In In re Tangoe, Inc. Stockholders Litigation, C.A. No. 2017-0650-JRS (Del. Ch. Nov. 20, 2018), the Delaware Court of Chancery denied the director defendants’ motion to dismiss the stockholder plaintiffs’ claim for breach of fiduciary duties on the basis that the stockholder vote approving the transaction was not informed and the defendants were therefore not entitled to business judgment rule deference at the pleading stage. The Court also found that the plaintiffs had adequately pled a breach of the fiduciary duty of loyalty against each of the director defendants, which would not be covered by the exculpatory clause in the company’s certificate of incorporation.Read More
Only a handful of the claims survived summary judgment in the recent order issued by Vice Chancellor Joseph R. Slights III in In re Ebix, Inc. Stockholder Litig. This was the third major ruling in a five-year-old, repeatedly amended stockholder suit that involved stock incentives, a past acquisition bonus, and allegedly inadequate disclosures. Of the ten causes of action, the only ones to survive summary judgment were claims for breach of fiduciary duty to disclose material facts that alleged false or misleading disclosures that could have altered deliberations of a reasonable shareholder.
The surviving disputes, which are now headed to trial, concerns three documents that created executive compensation arrangements in 2009 and 2010: (1) an Acquisition Bonus Agreement (“ABA”) that Ebix, Inc. (“Ebix”) entered into with Chairman and Chief Executive Officer Robin Raina in 2009; (2) a 2010 Stock Incentive Plan (the “2010 Plan”), (3) a proxy statement issued before Ebix’s 2010 annual meeting (the “2010 Proxy Statement”) in which Ebix’s board of directors (“Board”) recommended approval of the 2010 Plan, and (4) the proxy statement issued in 2016 that included the 2016 CEO bonus plan (the “2016 Proxy Statement”). Read More
In ChyronHego Corporation, et al., v. Cliff Wight and CFX Holdings, Inc., C.A. No. 2017-0548-SG (Del. Ch. July 31, 2018), the Delaware Court of Chancery granted the defendants’ motion to dismiss the plaintiffs’ claim for extra-contractual fraud on the basis that the stock purchase agreement contained an effective anti-reliance clause that precluded such claim. The Court found that the anti-reliance clause rebutted the common law fraud element of reliance on any extra-contractual representations, as described further below. At the same time, the Court dismissed the defendants’ motion to dismiss claims for fraud and breaches of express representations and warranties under the stock purchase agreement, finding that the plaintiffs had sufficiently pleaded the elements of these claims.
By Lisa Stark and Rashida Stevens
In Chatham Asset Management, LLC v. Papanier, C.A. No. 2017-008-AGB (Del. Ch. Dec. 22, 2017), the Delaware Court of Chancery found that the plaintiffs, Chatham Asset Management, LLC, Chatham Fund, LP, and Chatham Asset High Yield Master Fund, Ltd. (collectively, “Chatham”), pleaded sufficient facts to avoid dismissal of a claim that the director defendants of Twin River Worldwide Holdings, Inc. (“Twin River”) breached their fiduciary duties by making materially false and misleading statements in tender offer materials. Read More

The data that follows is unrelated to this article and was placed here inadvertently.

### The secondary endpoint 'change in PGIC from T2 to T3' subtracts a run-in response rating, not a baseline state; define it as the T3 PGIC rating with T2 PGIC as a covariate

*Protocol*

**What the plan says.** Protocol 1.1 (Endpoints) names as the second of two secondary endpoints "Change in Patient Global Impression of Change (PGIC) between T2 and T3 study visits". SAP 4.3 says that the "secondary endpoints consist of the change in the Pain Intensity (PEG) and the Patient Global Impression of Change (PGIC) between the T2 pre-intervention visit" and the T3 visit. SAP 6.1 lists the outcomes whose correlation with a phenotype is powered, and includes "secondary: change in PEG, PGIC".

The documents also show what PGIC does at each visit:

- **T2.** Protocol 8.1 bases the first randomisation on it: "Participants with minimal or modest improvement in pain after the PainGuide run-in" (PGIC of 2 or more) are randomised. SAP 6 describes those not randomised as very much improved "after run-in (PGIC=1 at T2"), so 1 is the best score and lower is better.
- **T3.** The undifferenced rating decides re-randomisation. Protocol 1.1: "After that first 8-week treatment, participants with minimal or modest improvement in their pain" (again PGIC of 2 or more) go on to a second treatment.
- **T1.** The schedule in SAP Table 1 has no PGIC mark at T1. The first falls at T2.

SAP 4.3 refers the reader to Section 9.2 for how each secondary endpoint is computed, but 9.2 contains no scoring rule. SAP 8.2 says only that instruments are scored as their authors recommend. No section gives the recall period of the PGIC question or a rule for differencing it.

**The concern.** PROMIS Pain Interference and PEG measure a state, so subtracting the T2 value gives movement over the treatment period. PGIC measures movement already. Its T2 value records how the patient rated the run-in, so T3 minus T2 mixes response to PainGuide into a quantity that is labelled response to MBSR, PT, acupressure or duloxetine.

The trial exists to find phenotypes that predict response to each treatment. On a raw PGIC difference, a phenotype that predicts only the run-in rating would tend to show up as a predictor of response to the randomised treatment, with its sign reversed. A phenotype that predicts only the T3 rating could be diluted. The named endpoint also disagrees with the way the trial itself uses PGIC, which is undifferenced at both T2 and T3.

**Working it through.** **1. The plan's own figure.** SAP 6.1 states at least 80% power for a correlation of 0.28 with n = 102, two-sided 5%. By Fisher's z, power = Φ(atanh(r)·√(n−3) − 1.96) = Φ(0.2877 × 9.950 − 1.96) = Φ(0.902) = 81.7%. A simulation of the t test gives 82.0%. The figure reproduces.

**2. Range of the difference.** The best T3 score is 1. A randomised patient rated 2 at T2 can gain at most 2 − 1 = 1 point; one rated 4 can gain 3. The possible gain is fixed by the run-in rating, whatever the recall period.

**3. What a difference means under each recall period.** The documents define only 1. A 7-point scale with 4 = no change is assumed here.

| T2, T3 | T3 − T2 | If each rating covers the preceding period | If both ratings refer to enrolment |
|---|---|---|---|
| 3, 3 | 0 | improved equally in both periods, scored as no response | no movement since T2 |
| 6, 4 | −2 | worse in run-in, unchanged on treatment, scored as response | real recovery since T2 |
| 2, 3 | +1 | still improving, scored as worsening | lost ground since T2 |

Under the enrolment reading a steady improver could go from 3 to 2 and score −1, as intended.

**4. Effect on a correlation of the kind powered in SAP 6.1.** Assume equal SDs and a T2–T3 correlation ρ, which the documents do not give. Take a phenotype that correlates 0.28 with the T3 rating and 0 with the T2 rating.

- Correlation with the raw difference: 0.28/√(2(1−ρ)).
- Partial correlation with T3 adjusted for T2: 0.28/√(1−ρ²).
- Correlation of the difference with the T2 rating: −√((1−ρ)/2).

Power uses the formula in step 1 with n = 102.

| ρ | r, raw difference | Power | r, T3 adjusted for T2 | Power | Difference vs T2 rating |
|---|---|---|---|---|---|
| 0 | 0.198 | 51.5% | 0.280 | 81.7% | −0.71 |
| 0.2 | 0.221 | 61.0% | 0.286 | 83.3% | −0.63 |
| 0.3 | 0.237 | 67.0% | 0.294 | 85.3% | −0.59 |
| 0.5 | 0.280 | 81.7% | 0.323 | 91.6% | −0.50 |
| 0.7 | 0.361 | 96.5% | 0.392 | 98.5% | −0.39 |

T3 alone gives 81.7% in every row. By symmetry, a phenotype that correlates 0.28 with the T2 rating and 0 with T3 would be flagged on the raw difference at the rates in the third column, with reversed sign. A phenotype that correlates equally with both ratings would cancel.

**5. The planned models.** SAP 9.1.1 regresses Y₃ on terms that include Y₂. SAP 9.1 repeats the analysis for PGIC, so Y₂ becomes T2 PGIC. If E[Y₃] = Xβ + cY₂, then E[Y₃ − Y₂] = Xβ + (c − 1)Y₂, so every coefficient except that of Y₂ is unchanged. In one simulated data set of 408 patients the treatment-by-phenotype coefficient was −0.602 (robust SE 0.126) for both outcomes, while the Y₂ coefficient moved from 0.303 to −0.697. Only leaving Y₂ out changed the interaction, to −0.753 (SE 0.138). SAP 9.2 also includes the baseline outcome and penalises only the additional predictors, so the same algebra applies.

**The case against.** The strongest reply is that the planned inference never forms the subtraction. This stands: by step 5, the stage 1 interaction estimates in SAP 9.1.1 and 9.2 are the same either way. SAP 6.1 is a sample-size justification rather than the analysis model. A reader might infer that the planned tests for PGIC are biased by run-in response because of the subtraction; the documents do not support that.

On a motion to “’confirm the trial schedule,’” Vice Chancellor Glasscock determined that actions brought by the limited partners of a partnership based upon the general partner’s alleged fraud, self interest and breach of the partnership agreement were direct claims and therefore not subject to a stay pursuant to the partnership’s bankruptcy proceeding. Sehoy Energy LP et al. v. Haven Real Estate Group, LLC et al., C.A. No. 12387-VCG (Del. Ch. April 17, 2017), addressed a situation in which the general partner of a limited partnership (and the person controlling the general partner) used funds of the limited partnership to make investments into the business of a personal friend which ultimately resulted in the bankruptcy of the partnership.
In In re Saba Software, Inc. Stockholder Litigation, C.A. No. 10697-VCS (Del. Ch. Mar. 31, 2017, revised Apr. 11, 2017), the Delaware Court of Chancery held that the board of Saba Software, Inc. could not invoke the business judgment rule under the Corwin doctrine in response to a fiduciary challenge arising from Saba’s acquisition by Vector Capital Management, L.P. According to the Court, plaintiff pled facts which supported a reasonable inference that the stockholder vote approving the acquisition was neither fully-informed nor uncoerced. The Court also denied defendants’ motion to dismiss plaintiff’s claims that the Saba board breached its duty of loyalty and engaged in acts of bad faith by rushing the sales process, refusing to consider alternatives to the merger and granting itself substantial equity awards.